A striking image made with the James Webb Space Telescope (JWST) reveals intricate details of Herbig-Haro 211 (HH 211), the gaseous outflow surrounding a very young star in its earliest stages. The object is about 1,000 light-years away from Earth in the constellation Perseus. The image shows a gaseous outflow from a young sun that is no more than a few tens of thousands of years old. The star has a mass a mere 8 percent that of the Sun. The gas cloud that makes up HH 211 intrigues astronomers because it provides a look at star system that is still in the latter stages of its formation.
Herbig-Haro objects form when stellar winds or gas jets spew from newborn stars and collide with nearby gas and dust at high speeds. In the new image, a series of bow shocks at lower left and upper right are visible in pinkish-orange colors. Jets of gas expelled by the young, intense star are visible as they slam into the surrounding interstellar medium and light up outflows, according to a NASA press release.
JWST’s ability to use infrared imaging reveals these features in unprecedented detail and is a powerful tool with which to study newborn stars and their outflows. The jet in the image travels at supersonic speeds through space.
Curiously, the protostar captured by JWST may be an unresolved binary star. Scientists have found that the protostar’s outflow is slower than those of other evolved protostars with similar types of flows. They have calculated velocities for the innermost outflow structures visible in the image at 48 to 60 miles (77 to 97 kilometers) per second. Researchers also found that the outflows from younger stars like the one in HH 211 primarily consist of molecules because low shock wave velocities are not powerful enough to disassociate the molecules into atoms and ions.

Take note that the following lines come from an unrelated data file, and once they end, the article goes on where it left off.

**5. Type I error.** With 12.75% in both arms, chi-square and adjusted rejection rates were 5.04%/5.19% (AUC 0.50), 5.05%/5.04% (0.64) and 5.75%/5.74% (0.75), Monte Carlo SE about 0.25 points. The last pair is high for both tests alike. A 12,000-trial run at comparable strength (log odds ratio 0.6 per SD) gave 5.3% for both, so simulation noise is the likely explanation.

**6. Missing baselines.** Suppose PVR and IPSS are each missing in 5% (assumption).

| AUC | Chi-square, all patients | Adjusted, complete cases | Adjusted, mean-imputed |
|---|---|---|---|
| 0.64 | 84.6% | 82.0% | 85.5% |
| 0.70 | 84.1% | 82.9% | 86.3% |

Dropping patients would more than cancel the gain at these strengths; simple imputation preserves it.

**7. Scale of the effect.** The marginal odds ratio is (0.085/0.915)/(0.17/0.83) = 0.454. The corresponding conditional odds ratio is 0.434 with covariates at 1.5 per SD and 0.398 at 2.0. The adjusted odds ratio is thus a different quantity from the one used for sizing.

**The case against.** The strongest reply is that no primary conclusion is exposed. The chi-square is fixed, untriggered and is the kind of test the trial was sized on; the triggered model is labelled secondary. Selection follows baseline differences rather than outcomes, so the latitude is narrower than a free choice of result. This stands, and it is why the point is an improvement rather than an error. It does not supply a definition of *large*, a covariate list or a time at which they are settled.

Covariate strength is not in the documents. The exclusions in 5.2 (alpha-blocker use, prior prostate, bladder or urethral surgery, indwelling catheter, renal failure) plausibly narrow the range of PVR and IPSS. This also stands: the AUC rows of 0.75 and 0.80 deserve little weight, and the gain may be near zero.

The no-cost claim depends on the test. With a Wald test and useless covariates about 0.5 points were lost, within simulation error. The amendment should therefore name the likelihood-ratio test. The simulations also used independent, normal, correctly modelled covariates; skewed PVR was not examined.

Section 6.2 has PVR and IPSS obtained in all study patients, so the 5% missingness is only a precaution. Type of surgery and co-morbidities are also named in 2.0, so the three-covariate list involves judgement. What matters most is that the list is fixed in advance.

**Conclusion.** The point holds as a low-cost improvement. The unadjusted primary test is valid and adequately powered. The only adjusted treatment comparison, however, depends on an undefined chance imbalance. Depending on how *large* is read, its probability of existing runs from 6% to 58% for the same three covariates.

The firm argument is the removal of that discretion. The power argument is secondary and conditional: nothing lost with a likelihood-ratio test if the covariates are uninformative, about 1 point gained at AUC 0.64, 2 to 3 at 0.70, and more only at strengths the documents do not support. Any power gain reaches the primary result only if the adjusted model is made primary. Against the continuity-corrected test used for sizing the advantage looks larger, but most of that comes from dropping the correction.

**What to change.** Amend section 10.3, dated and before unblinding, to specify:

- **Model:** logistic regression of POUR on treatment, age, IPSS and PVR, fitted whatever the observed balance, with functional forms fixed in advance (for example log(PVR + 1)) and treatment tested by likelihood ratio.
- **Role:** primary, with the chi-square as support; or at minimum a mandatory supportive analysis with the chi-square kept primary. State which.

As a protostar rotates, it generates a powerful magnetic field. The magnetic field also fuels a robust protostellar wind, creating a large outflow of particles into space. Eventually, the protostar will become a main sequence star when its core temperature exceeds 18 million degrees Fahrenheit (10 million degrees Celsius). How long the process takes depends on the mass of the protostar. The more massive the star, the faster it will commence hydrogen fusion. For a star like the Sun, it takes about 50 million years, but the ignition of a high-mass protostar may take only a million years. Stars less massive than the Sun can take over a hundred million years to transform.